El Salvador mulls freeing 17 women jailed for abortion crimes

by Anastasia Moloney | @anastasiabogota | Thomson Reuters Foundation
Thursday, 15 May 2014 07:07 GMT

Women stand chained together outside the Supreme Court in San Salvador, on May 15, 2013, during a protest in support of a 22-year-old woman identified as Beatriz who requested an abortion because she suffers from diseases such as lupus and because the foetus she carried was suffering from abnormal development of the brain and skull. REUTERS/Ulises Rodriguez

Image Caption and Rights Information

Women imprisoned for murder after miscarriages, stillbirths or complications may be released early if state agrees

BOGOTA (Thomson Reuters Foundation) - Guadalupe was hunched over with abdominal pain and heavy bleeding one afternoon in October 2007.

The 18-year-old domestic worker went to a public hospital in El Salvador’s capital San Salvador where she went into premature labour. Her baby died.

A year later, another young woman, 22-year-old Salvadora, got pregnant as a result of rape. She gave birth at home. Her baby was stillborn.

In both cases, hospital staff went to police and accused the two women of inducing abortions. Police interrogated the women while they still lay recovering in their hospital beds.

In separate trials, both were found guilty of killing their babies, sentenced to 30 years in prison and sent to the overcrowded Ilopango women’s prison on the outskirts of the capital.

Guadalupe and Salvadora have each served nearly seven years of their prison sentences, but they may soon be released if the state grants them a pardon that was requested by rights groups last month.


In El Salvador, abortion is a crime. The procedure has been illegal under all circumstances since 1998 - even in cases of rape, incest, a severely deformed foetus or when the woman's life is in danger.

However, El Salvador’s ban on abortion has led to the wrongful imprisonment of hundreds of women and girls falsely convicted of inducing an abortion, when in fact they suffered miscarriages, stillbirths, or complications during pregnancy or birth, a local rights group says.

From 2000 to June 2011, 129 women in El Salvador were prosecuted for abortion-related crimes, of which more than half ended up being convicted for aggravated murder, according to local rights organisation, the Citizen Group for the Decriminalization of Therapeutic, Ethical, and Eugenic Abortion (CFDA).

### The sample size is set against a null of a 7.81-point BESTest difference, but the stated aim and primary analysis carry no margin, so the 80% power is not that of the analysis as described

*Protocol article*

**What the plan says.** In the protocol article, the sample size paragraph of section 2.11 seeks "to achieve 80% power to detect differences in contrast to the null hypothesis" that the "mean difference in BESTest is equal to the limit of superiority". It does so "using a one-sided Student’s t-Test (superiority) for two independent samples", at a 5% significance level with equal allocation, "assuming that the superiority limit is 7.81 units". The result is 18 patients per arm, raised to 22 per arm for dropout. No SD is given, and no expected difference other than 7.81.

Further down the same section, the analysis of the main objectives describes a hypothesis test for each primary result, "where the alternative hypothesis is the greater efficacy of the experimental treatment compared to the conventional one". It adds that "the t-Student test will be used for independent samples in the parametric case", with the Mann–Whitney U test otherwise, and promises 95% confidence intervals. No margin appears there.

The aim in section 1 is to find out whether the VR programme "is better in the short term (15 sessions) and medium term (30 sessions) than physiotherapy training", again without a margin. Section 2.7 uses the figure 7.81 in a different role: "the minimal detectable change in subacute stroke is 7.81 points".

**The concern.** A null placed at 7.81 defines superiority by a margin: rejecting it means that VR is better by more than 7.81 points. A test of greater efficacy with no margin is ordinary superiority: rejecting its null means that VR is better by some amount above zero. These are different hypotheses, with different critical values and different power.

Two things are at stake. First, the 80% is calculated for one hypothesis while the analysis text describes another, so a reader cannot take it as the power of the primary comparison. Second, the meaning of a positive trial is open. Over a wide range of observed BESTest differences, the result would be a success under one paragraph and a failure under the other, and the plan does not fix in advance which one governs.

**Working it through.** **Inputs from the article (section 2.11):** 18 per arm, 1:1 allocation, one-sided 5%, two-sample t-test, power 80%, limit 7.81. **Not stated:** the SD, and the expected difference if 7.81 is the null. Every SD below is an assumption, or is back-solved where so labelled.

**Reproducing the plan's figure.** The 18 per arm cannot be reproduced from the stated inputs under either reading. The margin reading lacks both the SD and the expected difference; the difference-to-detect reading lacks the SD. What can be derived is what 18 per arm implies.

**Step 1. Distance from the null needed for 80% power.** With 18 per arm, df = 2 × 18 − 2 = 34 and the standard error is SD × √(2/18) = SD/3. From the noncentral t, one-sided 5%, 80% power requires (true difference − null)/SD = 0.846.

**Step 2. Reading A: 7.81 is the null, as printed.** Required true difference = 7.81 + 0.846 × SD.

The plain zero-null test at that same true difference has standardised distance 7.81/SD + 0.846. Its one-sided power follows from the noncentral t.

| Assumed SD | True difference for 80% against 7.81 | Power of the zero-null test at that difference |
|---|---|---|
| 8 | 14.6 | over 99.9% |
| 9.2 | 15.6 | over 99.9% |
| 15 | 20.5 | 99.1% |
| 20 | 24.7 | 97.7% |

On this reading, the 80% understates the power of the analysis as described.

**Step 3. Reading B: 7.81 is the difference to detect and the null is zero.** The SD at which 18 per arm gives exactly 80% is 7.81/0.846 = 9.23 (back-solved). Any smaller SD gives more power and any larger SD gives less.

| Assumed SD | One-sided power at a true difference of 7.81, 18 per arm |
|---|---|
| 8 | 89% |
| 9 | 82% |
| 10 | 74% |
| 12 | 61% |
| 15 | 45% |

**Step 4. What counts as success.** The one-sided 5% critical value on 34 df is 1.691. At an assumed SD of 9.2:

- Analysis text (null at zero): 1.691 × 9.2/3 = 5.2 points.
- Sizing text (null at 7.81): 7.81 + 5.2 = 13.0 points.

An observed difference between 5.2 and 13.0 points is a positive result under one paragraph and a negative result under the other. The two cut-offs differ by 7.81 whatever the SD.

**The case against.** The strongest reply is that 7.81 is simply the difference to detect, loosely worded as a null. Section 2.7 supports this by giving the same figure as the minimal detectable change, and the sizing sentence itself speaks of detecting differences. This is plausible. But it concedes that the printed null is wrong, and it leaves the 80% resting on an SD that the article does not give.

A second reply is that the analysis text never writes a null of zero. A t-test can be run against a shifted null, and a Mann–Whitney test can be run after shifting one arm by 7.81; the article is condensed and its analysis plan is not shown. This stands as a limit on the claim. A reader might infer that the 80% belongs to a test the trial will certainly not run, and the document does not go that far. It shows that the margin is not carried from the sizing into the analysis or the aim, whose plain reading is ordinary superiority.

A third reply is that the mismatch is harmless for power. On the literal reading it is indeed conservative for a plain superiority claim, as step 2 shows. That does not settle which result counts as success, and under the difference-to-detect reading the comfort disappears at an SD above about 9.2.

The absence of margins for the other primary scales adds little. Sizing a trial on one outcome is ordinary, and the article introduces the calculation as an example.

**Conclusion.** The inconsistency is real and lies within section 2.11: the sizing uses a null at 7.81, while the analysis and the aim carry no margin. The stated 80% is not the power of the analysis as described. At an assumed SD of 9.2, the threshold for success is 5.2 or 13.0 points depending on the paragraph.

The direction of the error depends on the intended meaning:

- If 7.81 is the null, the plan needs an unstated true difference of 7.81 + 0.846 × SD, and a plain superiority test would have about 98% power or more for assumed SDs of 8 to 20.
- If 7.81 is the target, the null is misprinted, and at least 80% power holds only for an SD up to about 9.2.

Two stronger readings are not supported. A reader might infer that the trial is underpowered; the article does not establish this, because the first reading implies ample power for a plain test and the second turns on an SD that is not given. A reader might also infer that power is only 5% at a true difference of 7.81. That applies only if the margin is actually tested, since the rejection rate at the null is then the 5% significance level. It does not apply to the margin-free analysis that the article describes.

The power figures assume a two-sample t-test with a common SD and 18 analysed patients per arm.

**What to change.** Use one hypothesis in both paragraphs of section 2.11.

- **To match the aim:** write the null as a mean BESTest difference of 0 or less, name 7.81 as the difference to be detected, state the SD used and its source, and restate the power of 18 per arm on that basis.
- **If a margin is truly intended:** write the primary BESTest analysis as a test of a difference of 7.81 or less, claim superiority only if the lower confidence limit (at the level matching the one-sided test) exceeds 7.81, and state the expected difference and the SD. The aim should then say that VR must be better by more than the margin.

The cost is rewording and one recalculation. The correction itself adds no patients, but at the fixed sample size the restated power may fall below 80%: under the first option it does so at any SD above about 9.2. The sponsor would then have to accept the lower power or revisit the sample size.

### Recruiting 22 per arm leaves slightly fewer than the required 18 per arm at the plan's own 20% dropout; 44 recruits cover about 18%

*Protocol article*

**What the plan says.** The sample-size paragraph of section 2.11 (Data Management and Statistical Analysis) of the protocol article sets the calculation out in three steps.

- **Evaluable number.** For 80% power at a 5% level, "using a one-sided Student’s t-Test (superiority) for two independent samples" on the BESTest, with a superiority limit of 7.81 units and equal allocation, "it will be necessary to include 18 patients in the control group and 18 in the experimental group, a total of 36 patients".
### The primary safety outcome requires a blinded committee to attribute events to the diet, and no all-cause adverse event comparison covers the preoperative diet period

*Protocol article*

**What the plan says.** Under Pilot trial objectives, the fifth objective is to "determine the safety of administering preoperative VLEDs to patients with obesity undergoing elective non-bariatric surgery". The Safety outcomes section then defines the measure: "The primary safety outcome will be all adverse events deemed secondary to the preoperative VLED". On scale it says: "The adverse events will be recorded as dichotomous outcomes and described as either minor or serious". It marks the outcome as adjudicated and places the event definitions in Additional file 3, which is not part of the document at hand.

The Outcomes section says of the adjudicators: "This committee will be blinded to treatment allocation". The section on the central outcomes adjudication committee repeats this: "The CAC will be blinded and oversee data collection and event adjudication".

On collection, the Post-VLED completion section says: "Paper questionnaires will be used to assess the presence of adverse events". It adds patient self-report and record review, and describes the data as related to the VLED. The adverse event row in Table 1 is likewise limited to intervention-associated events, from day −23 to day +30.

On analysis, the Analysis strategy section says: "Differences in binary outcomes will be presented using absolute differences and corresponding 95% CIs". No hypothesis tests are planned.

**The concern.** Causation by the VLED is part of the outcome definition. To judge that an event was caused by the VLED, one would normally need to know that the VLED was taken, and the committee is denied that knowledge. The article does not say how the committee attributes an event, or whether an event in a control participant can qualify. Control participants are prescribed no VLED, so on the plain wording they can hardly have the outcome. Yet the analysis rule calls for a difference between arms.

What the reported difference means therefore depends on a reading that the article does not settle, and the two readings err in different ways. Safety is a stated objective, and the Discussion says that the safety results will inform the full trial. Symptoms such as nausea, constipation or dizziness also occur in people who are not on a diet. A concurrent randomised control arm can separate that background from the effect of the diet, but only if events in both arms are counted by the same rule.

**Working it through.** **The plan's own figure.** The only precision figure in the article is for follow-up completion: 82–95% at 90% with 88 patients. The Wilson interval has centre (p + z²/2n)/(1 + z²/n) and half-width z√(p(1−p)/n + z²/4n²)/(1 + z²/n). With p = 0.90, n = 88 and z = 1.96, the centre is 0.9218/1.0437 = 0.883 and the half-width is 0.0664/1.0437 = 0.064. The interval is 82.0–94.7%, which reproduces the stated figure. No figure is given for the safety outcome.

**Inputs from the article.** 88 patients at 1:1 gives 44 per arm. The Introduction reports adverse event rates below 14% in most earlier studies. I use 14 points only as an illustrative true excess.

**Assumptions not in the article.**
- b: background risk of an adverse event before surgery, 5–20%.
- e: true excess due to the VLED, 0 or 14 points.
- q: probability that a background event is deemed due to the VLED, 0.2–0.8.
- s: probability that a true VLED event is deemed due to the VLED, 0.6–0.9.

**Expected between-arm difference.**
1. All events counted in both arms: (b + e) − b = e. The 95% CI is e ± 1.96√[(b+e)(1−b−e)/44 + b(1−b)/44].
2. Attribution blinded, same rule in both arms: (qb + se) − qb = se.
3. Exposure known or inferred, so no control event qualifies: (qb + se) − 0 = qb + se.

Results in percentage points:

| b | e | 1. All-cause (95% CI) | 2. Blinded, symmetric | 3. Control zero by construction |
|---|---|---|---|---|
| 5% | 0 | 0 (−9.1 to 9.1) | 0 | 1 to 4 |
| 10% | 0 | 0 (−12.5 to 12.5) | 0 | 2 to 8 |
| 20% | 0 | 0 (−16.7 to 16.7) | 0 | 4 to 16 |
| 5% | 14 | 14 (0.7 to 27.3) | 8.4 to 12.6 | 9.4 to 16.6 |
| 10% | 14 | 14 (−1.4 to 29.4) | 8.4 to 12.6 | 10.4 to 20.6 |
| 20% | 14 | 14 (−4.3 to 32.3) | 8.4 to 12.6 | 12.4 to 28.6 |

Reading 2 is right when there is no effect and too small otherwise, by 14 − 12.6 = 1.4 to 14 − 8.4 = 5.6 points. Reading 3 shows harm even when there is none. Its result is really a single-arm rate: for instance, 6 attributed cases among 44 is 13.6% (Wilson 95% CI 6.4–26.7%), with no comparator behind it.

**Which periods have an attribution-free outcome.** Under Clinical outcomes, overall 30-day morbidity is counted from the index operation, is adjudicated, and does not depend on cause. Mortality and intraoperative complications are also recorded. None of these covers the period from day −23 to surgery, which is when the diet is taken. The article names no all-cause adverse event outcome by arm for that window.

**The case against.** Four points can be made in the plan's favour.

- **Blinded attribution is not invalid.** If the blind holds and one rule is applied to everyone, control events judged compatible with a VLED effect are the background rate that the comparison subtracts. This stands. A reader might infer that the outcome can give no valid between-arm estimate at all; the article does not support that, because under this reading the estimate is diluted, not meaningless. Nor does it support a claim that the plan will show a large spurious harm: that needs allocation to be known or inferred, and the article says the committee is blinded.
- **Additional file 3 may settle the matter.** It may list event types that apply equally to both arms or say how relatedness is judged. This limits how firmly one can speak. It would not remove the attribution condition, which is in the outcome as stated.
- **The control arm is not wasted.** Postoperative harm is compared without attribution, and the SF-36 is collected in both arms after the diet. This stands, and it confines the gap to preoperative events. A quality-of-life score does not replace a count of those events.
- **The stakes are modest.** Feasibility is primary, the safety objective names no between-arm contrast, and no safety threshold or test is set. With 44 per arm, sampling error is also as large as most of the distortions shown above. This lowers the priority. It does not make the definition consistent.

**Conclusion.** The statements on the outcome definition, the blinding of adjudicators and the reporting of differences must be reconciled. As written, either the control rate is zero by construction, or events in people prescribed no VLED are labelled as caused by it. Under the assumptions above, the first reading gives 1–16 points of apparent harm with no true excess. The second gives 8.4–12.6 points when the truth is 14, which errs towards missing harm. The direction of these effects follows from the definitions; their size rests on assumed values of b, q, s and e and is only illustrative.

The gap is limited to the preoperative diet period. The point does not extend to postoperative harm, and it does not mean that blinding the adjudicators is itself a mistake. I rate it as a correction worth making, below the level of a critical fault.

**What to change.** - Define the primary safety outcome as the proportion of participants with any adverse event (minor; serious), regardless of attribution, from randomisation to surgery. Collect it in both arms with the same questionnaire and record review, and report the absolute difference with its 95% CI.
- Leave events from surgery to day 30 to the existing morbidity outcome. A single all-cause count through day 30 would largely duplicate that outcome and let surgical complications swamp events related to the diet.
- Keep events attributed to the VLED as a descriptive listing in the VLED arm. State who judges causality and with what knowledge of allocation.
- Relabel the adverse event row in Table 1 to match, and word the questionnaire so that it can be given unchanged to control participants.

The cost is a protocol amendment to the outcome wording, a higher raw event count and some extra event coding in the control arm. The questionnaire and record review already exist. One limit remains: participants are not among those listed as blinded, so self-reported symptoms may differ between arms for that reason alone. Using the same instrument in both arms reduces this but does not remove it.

Of those 129 women, 34 remain in jail today, and of that figure 17 women, including Guadalupe and Salvadora, are part of a group that CFDA and international rights groups are campaigning to set free. One woman in the group of 17 has been in prison for 13 years.

“For these 17 women, who have been unjustly imprisoned, we’ve exhausted all other judicial and appeal processes. The only hope for them is a state pardon,” said Morena Herrera, the head of CFDA. “If they don’t get a pardon, these women will rot in jail. Their last option is a humanitarian response.”

The request for pardon, submitted by the rights group to lawmakers last month, marks the first time such a mechanism has been used in El Salvador to get women imprisoned for these crimes released.

If members of the congress and senate agree to a pardon, the request is passed to the Supreme Court to decide if a pardon should be granted or not. Then the president has to sign off.


El Salvador is one of seven countries in Latin America where abortion is completely banned, with no explicit exception written in law made to save the life of a woman.
But the Central American nation stands out in its rigour and zeal in going after women accused of inducing an abortion, Herrera says.

“Not only does El Salvador have some of the harshest abortion laws in the Americas but it’s the country with the highest numbers of prosecutions against women accused of carrying out an abortion in the region,” she told Thomson Reuters Foundation in a telephone interview from San Salvador.

“Some women have been raped. Others have had obstetric complications. But they’ve been treated as murderers. They shouldn’t have to ask the state for a pardon. It should be the other way around,” Herrera said.

“The newspaper headlines say: Woman charged with murder. But people in El Salvador don’t know what’s behind the headline and what’s really happened to these women. It’s a hidden tragedy.”


Like much of Latin America, El Salvador is predominantly Catholic. The country’s influential Catholic Church, evangelical groups and conservative lawmakers argue that abortion infringes on the rights of an unborn child, which is enshrined in El Salvador’s constitution and should be protected by law at all costs.

Most women convicted of abortion-related crimes, like Guadalupe and Salvadora, were already young mothers, from poor backgrounds and with only primary school education.

“Another feature most of the 17 women share is that they were denied adequate legal defence. The judge’s decision to send them to jail was based on circumstantial evidence without any real proof that they killed their unborn babies or newborns," Herrera said.

El Salvador’s outgoing president, leftist Mauricio Funes, has only days left in power. So far he has not made any announcement on the case of the 17 women up for pardon, Herrera said.

It is uncertain if El Salvador’s lawmakers and highest court will decide to pardon the 17 women before Funes’s term ends on June 1.

If not, their fate will ultimately rest with his successor and president-elect Salvador Sanchez.

Our Standards: The Thomson Reuters Trust Principles.